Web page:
It is very important for newly diagnosed patients to understand that “watchful waiting” and “active surveillance” really are two appropriate (if similar) forms of management for early stage (localized) prostate cancer. (You may also come across other terms that encompass both watchful waiting and active surveillance strategies, such as “expectant management.”)
For carefully selected men, one or other of these two forms of care may well be the very best possible management option. They come with a very low risk risk of side effects (for appropriate patients). They avoid all of the socially problematic and expensive aspects of treatment. Finally, if it turns out that the cancer is not particularly active, the result can often be that the patient easily outlives his risk of clinically significant prostate cancer.
The most critical problem with both active surveillance and watchful waiting is patient anxiety. Some men simply find it near to impossible to “live with” their cancer as opposed to getting it treated. That is an issue that only the individual patient can make decisions about in conjunction with his physicians and his family.
Patients who are interested in considering active surveillance or watchful waiting as first line options for the management of newly diagnosed prostate cancer should also read the section entitled “The downsides of conservative management.”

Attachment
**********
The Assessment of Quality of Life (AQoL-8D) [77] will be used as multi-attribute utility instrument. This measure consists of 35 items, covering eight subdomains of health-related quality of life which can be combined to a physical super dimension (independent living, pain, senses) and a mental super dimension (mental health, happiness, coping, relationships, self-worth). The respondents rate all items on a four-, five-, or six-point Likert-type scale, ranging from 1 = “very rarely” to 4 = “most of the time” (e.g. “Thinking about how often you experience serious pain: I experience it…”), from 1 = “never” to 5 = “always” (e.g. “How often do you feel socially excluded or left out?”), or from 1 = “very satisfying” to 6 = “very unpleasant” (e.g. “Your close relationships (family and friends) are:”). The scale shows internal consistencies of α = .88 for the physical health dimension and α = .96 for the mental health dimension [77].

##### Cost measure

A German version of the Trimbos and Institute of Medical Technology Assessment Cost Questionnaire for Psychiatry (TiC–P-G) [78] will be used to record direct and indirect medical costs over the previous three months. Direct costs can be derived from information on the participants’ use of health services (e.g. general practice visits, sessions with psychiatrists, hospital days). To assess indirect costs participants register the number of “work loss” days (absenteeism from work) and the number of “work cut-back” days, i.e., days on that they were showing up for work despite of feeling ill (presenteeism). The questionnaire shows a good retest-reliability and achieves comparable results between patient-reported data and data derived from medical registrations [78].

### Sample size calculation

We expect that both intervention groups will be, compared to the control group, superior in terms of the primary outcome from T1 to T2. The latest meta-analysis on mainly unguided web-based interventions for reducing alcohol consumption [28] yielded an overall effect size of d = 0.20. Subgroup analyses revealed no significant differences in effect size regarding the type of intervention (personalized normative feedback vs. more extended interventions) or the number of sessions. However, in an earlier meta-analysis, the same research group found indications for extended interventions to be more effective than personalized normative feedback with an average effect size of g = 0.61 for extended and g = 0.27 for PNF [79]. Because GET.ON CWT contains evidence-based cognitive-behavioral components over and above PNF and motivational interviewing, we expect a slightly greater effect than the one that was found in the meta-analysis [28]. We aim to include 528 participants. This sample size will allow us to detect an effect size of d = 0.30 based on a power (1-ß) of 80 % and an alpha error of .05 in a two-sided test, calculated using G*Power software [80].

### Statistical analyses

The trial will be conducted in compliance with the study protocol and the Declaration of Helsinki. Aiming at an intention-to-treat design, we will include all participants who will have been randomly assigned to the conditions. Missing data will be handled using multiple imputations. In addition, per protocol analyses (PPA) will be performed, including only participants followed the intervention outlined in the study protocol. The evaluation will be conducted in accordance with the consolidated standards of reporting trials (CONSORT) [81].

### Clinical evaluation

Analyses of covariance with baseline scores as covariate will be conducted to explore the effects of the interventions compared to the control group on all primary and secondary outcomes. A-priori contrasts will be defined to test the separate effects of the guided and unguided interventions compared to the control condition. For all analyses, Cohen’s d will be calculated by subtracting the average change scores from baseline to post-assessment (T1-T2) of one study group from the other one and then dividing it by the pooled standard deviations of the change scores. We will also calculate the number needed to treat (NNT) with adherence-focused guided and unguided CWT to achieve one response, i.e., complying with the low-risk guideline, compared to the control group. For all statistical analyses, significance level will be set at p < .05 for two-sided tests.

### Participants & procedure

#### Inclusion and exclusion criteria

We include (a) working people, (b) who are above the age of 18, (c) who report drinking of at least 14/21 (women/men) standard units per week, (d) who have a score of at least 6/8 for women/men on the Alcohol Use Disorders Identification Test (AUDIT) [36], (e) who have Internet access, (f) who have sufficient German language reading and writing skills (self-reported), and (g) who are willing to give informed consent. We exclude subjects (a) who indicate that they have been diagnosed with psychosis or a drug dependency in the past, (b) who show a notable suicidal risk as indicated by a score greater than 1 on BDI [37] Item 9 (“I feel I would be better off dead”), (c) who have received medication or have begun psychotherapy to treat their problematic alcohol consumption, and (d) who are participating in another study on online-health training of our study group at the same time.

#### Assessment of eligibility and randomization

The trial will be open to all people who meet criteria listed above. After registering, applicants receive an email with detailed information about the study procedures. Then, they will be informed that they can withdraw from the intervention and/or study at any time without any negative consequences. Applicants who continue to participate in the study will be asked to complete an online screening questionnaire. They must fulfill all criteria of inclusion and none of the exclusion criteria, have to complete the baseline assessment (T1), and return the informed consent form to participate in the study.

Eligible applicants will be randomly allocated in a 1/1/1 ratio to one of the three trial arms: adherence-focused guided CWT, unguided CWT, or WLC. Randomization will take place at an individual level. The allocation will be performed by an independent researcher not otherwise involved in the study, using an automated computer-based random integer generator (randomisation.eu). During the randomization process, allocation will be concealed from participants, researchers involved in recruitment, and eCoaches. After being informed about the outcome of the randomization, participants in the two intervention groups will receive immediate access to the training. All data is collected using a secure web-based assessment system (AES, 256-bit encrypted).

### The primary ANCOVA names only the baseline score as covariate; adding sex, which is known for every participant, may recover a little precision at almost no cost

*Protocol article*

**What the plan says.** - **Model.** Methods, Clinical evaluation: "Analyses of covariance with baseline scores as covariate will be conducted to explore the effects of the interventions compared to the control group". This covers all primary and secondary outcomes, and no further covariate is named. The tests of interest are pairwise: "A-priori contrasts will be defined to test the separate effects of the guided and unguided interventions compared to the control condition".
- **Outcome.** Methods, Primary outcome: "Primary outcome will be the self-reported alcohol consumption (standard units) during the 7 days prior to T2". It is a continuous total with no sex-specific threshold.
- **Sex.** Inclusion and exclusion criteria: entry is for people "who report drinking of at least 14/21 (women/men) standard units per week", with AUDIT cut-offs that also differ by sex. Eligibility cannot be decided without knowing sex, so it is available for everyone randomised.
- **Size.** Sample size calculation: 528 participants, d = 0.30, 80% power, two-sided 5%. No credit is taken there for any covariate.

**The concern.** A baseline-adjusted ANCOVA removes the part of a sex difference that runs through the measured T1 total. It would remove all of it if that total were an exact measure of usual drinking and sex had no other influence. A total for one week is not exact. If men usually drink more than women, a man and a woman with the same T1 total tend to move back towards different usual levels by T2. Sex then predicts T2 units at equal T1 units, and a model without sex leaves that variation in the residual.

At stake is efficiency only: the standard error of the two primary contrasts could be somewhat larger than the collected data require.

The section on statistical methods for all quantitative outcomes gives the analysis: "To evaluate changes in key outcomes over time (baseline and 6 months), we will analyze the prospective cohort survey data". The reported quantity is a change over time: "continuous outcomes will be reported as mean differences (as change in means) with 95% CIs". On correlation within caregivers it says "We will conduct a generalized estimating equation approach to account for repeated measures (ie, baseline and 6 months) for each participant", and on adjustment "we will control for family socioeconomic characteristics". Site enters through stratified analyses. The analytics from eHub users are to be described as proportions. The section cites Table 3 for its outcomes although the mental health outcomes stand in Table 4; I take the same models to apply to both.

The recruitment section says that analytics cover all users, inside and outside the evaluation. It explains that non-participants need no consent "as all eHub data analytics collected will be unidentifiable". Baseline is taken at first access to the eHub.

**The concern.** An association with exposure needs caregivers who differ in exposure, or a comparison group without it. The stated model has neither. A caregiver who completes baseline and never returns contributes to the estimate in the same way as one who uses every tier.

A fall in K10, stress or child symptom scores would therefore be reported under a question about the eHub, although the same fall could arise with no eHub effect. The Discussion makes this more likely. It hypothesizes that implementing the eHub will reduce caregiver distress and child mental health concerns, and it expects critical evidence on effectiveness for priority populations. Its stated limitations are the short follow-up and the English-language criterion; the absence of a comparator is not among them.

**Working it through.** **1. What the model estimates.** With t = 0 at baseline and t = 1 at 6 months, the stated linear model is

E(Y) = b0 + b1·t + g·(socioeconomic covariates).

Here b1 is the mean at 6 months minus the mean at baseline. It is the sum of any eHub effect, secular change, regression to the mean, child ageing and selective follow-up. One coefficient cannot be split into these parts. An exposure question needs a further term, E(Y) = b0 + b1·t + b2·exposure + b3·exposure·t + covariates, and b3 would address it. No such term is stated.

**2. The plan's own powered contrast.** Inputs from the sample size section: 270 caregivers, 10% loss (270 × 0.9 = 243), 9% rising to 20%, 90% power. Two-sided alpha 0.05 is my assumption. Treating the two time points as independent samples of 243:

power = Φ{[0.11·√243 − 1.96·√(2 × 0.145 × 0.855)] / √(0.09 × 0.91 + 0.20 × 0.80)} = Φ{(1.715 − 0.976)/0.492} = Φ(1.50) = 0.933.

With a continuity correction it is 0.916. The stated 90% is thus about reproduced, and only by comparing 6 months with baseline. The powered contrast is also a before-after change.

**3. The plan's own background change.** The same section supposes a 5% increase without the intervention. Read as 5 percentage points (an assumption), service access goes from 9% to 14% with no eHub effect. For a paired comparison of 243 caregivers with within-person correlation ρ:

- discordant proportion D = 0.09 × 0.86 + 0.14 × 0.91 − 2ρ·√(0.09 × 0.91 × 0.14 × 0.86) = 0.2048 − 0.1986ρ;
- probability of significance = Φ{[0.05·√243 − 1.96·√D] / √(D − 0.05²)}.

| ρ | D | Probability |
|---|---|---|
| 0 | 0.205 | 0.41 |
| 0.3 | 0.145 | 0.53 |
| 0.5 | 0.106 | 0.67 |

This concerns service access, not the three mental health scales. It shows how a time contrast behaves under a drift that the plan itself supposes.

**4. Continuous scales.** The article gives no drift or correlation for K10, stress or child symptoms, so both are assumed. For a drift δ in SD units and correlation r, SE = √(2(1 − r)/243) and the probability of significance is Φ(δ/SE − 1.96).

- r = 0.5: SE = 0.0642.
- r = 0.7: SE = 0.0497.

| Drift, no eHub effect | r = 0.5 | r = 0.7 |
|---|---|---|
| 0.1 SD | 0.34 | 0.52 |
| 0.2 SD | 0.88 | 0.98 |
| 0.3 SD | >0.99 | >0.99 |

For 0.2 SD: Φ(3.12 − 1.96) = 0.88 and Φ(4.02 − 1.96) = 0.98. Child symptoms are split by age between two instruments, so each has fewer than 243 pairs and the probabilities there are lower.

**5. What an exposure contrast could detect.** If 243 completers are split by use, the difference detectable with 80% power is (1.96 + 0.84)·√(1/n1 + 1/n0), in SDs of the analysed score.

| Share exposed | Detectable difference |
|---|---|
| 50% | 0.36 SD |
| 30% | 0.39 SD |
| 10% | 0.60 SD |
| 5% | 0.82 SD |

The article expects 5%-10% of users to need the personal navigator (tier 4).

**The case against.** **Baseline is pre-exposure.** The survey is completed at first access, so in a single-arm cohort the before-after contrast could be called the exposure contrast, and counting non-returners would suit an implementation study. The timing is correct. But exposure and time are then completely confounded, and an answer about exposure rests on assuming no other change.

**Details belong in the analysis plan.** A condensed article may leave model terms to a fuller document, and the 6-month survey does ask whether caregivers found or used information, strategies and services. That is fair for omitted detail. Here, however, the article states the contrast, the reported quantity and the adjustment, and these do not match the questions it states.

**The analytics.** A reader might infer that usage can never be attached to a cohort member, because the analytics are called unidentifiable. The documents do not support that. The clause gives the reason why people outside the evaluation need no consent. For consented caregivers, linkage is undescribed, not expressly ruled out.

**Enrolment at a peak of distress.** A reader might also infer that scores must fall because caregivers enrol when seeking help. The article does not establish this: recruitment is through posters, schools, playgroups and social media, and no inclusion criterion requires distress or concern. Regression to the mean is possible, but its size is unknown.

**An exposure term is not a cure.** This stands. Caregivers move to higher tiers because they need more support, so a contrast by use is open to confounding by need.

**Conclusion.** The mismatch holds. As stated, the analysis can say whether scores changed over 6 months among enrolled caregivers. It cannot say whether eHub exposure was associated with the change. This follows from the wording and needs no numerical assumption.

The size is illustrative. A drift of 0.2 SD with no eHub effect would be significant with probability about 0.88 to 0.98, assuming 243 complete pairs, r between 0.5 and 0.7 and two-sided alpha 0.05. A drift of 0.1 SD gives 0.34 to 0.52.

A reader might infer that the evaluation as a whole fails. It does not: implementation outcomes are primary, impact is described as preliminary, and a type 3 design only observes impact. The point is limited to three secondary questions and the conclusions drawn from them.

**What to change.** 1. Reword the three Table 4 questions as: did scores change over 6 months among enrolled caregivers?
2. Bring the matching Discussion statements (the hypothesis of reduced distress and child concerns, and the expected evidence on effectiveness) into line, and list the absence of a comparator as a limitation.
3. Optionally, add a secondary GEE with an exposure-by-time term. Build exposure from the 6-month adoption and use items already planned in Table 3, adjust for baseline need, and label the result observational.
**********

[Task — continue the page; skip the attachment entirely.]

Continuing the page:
What Is “Watchful Waiting?”
Watchful waiting is best thought of as a “passive” form of prostate cancer management. It is accepted up front that there will be no attempt to eliminate the cancer and cure the patient.
In modern forms of watchful waiting, the doctor will carefully and regularly monitor potential indicators of disease progression by carrying out PSA tests and DREs on the patient every 6 months or perhaps every year. Although there is a risk that the cancer will progress, and that it may become clinically active disease which might have been cured if the cancer had been removed when it was first found, on the other hand the quality of the patient’s life has been utterly unaffected by this form of treatment. The fundamental basis for modern forms of watchful waiting is that one is trying to avoid giving treatment of any type for as long as possible so that the patient may optimize his quality of life, while recognizing that it may be necessary in the long term to intervene late in the disease so that the patient has minimal impact from the potential morbidity and mortality associated with prostate cancer.
Just click here to watch a brief video presentation
about watchful waiting in the management of localized prostate cancer.